Background I hate chopping onions. They make me cry within seconds, and those tears both hurt and obscure my view of onions, knife, and fingertips (which can lead to additional injuries).
This is the second part of my transcript of the Pub-Style Science discussion about how (if at all) philosophy can (or should) inform scientific knowledge-building, wherein we discuss methodological disputes, who gets included or excluded in scientific knowledge-building, and ways the exclusion or inclusion might matter.
Last week I was honored to participate in a Pub-Style Science discussion about how (if at all) philosophy can (or should) inform scientific knowledge-building.
This is the third and final installment of my transcript of the Pub-Style Science discussion about how (if at all) philosophy can (or should) inform scientific knowledge-building.
If you’re a regular reader of this blog (or, you know, attentive at all to the world around you), you will have noticed that scientific knowledge is built by human beings, creatures that, even on the job, resemble other humans more closely than they do Mr.
This is a companion to the last post, focused more specifically on the the question of how men in science who don’t really get what the fuss over Rosetta mission Project Scientist Matt Taylor’s shirt was about could get a better understanding of the objections — and of why they might care.
Scientists undertake a peculiar kind of project. In striving to build objective knowledge about the world, they are tacitly recognizing that our unreflective picture of the world is likely to be riddled with mistakes and distortions.
Pennywise and pound-foolish: misidentified cells and competitive pressures in scientific knowledge-building.
The overarching project of science is building reliable knowledge about the world, but the way this knowledge-building happens in our world is in the context of competition.
In the last post, we discussed why fabrication and falsification are harmful to scientific knowledge-building. The short version is that if you’re trying to build a body of reliable knowledge about the world, making stuff up (rather than, say, making careful observations of that world and reporting those observations accurately) tends not to get you [...]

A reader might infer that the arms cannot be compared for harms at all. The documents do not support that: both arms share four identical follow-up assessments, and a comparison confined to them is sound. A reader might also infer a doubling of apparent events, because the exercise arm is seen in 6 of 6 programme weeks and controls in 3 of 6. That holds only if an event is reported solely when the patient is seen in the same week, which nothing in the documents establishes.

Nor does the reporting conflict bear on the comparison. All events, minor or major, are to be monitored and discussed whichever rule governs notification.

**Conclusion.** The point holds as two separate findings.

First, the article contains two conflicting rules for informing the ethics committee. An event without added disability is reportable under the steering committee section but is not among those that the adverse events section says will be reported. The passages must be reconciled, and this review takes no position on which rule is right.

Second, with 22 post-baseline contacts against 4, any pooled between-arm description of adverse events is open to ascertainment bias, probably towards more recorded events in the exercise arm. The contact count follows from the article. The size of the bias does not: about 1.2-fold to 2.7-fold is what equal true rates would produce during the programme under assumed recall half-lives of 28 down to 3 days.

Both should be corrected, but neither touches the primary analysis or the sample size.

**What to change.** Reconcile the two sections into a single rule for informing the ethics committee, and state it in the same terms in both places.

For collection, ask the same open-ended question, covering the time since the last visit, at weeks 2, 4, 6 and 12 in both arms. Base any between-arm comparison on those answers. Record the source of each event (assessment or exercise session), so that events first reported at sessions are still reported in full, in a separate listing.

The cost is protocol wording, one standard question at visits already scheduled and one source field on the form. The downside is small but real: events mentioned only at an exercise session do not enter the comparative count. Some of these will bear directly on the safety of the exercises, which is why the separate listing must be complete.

I’ve been watching The Newsroom*, and in its second season, the storyline is treading on territory where journalism bears some striking similarities to science.
James Watson, who shared a Nobel Prize in 1962 for discovering the double helix structure of DNA, is in the news, offering his Nobel Prize medal at auction.
A suggestion for those arguing about the causal explanation for fewer women in science and engineering fields.
People are complex, as are the social structures they build (including but not limited to educational institutions, workplaces, and professional communities).
For context, these thoughts follow upon a very good session at ScienceOnline Together 2014 on “How to communicate uncertainty with the brevity that online communication requires.” Two of the participants in the session used Storify to collect tweets of the discussion (here and here).
Narratives about the heroic scientist are not what got me interested in science. It was (and still is) hard for me to connect with a larger-than-life figure when my own aspirations have always been pretty life-sized.